A Finance Survival Kit GEM2508 Frederick H. Willeboordse email@example.com
Lecture 6 Break Even Analysis
Fixed versus Variable Costs Break Even Analysis Today’s Lecture
Break-Even Analysis An important part of running a company is the determination of how the company should be financed and how the prices of the products the company sells should be set. Clearly, in order to do this properly a sound financial analysis is necessary.
Types of Costs • It is essential to realize that there are two basic types of costs a company incurs. • Variable Costs • Fixed Costs • Variable costs are roughly proportional to a company’s sales. I.e. the cost per unit remains roughly constant. • Fixed costs remain roughly the same regardless of sales. I.e. the cost per unit is inversely proportional to sales.
Types of Costs Sales Value Total Costs Variable Costs Fixed Costs Sales A simple graph but important to understand!
Break-Even Analysis Commonly, the Break-even point is defined to be the level of sales where: Revenues = Expenses Let us have a look at a simple example. Aunt Petunia opens a flower shop.
Break-Even Analysis • Fixed Costs: • Rent: 5,000 • Utilities: 300 • Helper: 1,500 • Variable Costs: • Flowers: 40% of selling price • So we know that: • Selling price – cost of flowers – rent – utilities – helper = 0 • when she breaks even
Break-Even Analysis Let’s enter the last line into the spread sheet =E6-E7-E8-E9-E10 =E6*$H$7 But!!!?? I’m not a Mathematician! How am I going to find the value for E6 so that E11 = 0? It’s good to put the assumptions separately.
Break-Even Analysis Piece of cake! Trial and error! Oops! Not as easy as I thought. Especially if H7 is not a nice number like 40%. Is there a better way?
The Solver We could cave and write down the equation. That would, in fact not be such a bad idea since equations are really not as difficult to understand when one knows what they are supposed to mean. But *** RELIEF *** we can use the previously discussed solver. That was close ….
Break-Even Analysis Lets use the Solver! The break even point is 11,333 Incredible! Like this anyone can do Math!
An Equation … • The Solver is a fabulous tool, but really in business it is beneficial to at least be open-minded about equations. • Let’s give it a try! We know that: • E11=E6-E7-E8-E9-E10 • (Income = Sales – Cost – Rent – Utilities – Helper) • At the break even point, Net Income = 0 and hence E11 = 0 • Inserting this we obtain: • 0 = E6-E7-E8-E9-E10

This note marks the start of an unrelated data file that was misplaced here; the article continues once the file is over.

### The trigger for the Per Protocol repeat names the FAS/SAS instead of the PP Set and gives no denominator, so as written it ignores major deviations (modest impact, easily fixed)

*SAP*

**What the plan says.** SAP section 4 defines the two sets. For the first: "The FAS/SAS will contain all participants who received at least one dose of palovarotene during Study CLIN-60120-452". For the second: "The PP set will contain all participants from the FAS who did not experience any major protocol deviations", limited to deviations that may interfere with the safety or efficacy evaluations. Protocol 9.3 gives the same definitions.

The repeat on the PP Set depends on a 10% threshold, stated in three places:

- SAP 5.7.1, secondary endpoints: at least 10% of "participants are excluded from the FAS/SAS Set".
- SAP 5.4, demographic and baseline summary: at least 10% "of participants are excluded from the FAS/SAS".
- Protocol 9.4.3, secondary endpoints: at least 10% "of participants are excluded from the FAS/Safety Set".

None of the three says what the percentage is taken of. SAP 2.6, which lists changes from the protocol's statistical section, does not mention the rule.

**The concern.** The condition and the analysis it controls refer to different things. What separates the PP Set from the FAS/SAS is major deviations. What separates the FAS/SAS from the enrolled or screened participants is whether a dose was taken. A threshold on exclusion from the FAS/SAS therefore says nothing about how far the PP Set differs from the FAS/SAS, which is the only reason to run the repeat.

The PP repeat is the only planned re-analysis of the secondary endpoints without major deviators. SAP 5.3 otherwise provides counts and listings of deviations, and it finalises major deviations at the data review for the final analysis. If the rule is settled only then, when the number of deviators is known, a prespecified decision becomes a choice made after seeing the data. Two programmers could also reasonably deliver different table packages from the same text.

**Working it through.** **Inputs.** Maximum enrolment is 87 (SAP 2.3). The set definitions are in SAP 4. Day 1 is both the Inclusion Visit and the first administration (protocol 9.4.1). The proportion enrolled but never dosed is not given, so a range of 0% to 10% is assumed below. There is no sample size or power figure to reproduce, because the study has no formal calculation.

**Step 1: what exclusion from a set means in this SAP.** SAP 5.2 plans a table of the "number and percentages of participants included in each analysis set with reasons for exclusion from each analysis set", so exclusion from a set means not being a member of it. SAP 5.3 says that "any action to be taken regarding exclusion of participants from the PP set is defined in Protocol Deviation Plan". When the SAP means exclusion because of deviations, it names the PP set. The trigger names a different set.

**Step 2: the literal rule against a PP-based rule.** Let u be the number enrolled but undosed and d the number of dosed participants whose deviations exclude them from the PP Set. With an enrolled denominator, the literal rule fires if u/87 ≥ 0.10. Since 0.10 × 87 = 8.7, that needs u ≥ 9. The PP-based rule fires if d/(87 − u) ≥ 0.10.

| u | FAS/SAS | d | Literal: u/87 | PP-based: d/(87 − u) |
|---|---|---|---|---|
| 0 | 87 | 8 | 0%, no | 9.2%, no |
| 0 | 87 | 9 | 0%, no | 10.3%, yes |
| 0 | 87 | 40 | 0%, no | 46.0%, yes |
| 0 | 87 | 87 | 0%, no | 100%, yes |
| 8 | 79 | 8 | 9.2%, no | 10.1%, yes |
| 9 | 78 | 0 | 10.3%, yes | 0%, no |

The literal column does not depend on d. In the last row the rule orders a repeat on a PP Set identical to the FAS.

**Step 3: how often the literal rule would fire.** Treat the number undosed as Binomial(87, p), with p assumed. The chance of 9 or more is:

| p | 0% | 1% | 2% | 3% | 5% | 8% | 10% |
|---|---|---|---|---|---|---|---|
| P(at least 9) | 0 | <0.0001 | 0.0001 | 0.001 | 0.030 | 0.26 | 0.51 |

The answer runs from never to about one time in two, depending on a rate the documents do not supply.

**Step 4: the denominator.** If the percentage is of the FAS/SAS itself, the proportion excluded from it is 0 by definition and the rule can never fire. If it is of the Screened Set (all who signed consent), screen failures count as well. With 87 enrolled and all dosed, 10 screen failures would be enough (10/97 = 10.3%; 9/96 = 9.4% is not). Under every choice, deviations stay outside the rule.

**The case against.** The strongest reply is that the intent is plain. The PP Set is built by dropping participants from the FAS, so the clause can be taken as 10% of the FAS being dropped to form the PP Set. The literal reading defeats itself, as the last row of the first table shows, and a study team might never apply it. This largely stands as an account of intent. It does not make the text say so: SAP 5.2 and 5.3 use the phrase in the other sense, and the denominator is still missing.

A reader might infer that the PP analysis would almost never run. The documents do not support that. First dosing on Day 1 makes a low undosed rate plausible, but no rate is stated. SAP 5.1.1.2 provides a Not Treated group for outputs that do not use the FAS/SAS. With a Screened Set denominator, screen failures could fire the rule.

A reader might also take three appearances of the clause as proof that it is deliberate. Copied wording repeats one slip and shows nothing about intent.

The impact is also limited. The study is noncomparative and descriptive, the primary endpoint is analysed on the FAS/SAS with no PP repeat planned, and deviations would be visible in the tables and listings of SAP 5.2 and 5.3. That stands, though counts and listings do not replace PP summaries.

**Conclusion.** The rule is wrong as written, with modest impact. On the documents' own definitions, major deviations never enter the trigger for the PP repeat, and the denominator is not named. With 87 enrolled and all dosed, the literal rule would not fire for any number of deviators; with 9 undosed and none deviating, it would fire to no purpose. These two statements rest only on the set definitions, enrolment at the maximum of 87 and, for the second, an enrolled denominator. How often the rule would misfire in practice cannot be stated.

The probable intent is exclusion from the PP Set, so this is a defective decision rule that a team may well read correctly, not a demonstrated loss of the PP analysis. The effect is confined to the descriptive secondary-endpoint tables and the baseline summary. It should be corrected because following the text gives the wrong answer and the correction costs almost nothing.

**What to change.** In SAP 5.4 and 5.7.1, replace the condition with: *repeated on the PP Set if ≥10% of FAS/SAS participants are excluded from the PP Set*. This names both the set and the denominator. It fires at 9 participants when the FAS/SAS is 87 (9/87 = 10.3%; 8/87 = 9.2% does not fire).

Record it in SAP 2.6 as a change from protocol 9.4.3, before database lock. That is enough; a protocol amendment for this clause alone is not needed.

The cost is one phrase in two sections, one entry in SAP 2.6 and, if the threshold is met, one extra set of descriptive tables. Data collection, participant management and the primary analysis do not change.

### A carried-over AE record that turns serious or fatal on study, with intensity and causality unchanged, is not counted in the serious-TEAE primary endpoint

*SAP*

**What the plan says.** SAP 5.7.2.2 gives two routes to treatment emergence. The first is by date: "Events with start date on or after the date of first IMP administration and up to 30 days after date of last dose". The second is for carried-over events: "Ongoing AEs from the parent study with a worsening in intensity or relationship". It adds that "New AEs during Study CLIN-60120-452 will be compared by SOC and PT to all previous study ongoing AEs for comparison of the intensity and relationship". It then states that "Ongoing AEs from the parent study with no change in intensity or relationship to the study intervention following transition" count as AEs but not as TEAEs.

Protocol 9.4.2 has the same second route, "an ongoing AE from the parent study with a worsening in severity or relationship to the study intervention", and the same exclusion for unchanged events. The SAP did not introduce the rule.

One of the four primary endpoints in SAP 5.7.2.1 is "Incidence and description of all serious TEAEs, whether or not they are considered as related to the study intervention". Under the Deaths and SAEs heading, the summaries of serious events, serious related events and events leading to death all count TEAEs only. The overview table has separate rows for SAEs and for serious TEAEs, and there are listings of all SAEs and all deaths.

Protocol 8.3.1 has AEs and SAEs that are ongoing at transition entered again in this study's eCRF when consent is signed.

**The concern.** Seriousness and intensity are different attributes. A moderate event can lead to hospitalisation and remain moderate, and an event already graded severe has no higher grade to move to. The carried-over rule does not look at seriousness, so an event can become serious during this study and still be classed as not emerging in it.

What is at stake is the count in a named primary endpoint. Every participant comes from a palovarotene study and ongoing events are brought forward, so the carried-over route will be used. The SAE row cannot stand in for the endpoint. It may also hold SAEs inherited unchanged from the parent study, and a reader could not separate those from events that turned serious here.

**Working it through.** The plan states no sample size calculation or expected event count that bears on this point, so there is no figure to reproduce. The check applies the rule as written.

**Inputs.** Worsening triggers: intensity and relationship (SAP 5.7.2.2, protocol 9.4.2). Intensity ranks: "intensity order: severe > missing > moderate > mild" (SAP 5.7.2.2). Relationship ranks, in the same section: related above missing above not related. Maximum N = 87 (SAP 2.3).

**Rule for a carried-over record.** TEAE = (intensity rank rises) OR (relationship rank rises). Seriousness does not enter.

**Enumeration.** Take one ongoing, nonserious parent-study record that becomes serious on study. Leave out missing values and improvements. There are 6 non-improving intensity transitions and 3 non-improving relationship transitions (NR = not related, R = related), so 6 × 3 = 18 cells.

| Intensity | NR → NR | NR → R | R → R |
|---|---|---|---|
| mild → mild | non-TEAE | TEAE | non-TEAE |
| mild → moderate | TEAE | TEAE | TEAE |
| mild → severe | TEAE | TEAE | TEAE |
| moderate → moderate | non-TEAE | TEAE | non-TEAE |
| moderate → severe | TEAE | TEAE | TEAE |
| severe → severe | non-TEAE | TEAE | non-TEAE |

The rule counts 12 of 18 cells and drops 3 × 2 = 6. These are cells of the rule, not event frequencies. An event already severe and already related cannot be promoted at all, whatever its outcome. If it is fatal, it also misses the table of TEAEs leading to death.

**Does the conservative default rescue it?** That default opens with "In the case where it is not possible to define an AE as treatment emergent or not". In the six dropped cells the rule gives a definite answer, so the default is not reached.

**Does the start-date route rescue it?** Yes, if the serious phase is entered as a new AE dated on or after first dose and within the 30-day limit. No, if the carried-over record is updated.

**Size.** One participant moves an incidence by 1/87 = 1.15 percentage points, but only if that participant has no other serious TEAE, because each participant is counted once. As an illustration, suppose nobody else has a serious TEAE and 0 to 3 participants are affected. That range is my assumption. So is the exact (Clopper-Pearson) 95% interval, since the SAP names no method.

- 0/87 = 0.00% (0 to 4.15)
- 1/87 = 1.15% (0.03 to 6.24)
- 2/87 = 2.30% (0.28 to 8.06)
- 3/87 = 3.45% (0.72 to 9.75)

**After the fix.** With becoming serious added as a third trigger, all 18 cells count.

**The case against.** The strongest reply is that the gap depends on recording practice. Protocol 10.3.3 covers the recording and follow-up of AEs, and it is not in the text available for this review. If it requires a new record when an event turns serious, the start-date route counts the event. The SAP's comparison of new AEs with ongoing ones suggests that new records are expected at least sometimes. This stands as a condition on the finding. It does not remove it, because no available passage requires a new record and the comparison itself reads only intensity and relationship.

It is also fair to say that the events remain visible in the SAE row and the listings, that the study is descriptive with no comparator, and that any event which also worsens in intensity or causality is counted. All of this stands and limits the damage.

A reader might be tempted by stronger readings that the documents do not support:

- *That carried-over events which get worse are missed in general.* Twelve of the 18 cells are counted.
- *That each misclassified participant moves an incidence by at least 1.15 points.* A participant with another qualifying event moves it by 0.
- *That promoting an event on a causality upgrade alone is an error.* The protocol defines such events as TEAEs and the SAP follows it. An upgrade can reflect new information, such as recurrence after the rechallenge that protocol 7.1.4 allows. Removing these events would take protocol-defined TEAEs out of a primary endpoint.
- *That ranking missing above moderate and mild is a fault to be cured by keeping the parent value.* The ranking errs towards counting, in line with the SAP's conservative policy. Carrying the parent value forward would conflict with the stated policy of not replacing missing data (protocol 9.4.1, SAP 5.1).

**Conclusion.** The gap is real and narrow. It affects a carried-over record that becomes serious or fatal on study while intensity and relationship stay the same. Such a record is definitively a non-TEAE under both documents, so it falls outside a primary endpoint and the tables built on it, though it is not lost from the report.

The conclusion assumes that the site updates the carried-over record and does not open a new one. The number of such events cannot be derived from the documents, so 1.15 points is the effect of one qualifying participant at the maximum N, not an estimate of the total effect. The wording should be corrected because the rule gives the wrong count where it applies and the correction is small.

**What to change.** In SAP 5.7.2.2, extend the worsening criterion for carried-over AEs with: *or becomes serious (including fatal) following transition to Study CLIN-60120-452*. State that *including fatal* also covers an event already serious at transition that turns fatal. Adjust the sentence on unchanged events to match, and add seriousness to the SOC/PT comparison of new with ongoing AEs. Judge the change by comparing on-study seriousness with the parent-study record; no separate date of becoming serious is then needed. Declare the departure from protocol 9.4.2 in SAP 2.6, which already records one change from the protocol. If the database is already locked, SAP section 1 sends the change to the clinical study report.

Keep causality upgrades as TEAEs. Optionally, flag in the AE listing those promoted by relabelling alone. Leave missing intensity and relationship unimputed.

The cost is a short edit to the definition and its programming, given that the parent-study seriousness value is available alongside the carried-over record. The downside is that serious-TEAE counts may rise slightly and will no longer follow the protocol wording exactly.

An Equation … • We want to change E6 such that • 0 = E6-E7-E8-E9-E10 • is true. • Ah, if we just set E6 to the other values together the above equation is true. Or, • E6 = E7+E8+E9+E10 • is the solution to our problem. • Let’s try it and go back to the situation before we used the solver:
Break-Even Analysis Oops! Let’s fill the equation into cell E6 =E7+E8+E9+E10 What went wrong?
An Equation … May be Math isn’t as easy as I thought… But wait, doesn’t E7 depend on E6? Yes indeed, we have defined E7 = E6 * H7 (cost of product). Let’s put this into our equation: E6 = E7+E8+E9+E10 => E6 = E6*H7+E8+E9+E10 Or: E6 - E6*H7 = E8+E9+E10 E6 * (1 - H7) = E8+E9+E10 E6 = (E8+E9+E10) / (1 - H7)
Break-Even Analysis Yatta! It works Yosh! Let’s try that again. (E8+E9+E10) / (1 - H7) After all, this was quite easy wasn’t it? And now we can change H7 to play out scenarios. Very useful indeed!
Break-Even Analysis If Aunt Petunia raises the price so that the cost is only 30% of sales …. … she can break even already at 9714. Of course now she may be so expensive that no one wants to buy her flowers anymore.
The Other Way Around There may be times when it is betterto turn things around. Just now, Aunt Petunia found how much she needs to sell in order to break even givencertain cost as percentage of sales. This is in general a good idea since for many products the profits are more or less set. In order to see how feasible a business is one could also enter an expected sales amount and then see how much the cost of the product can be in order to break even.
Break-Even Analysis • With our nice equation, it’s fairly easy to accomplish this: • E6 * (1 - H7) = E8+E9+E10 • (1 – H7) = (E8+E9+E10)/E6 • H7 = 1 - (E8+E9+E10)/E6 Cool! And I thought that Financial Analysis is only for … others
The Solver is a great tool But Math can be very useful as well There are two types of costs: Variable Costs Fixed Costs Break Even Analysis is a snap with Excel Key Points of the Day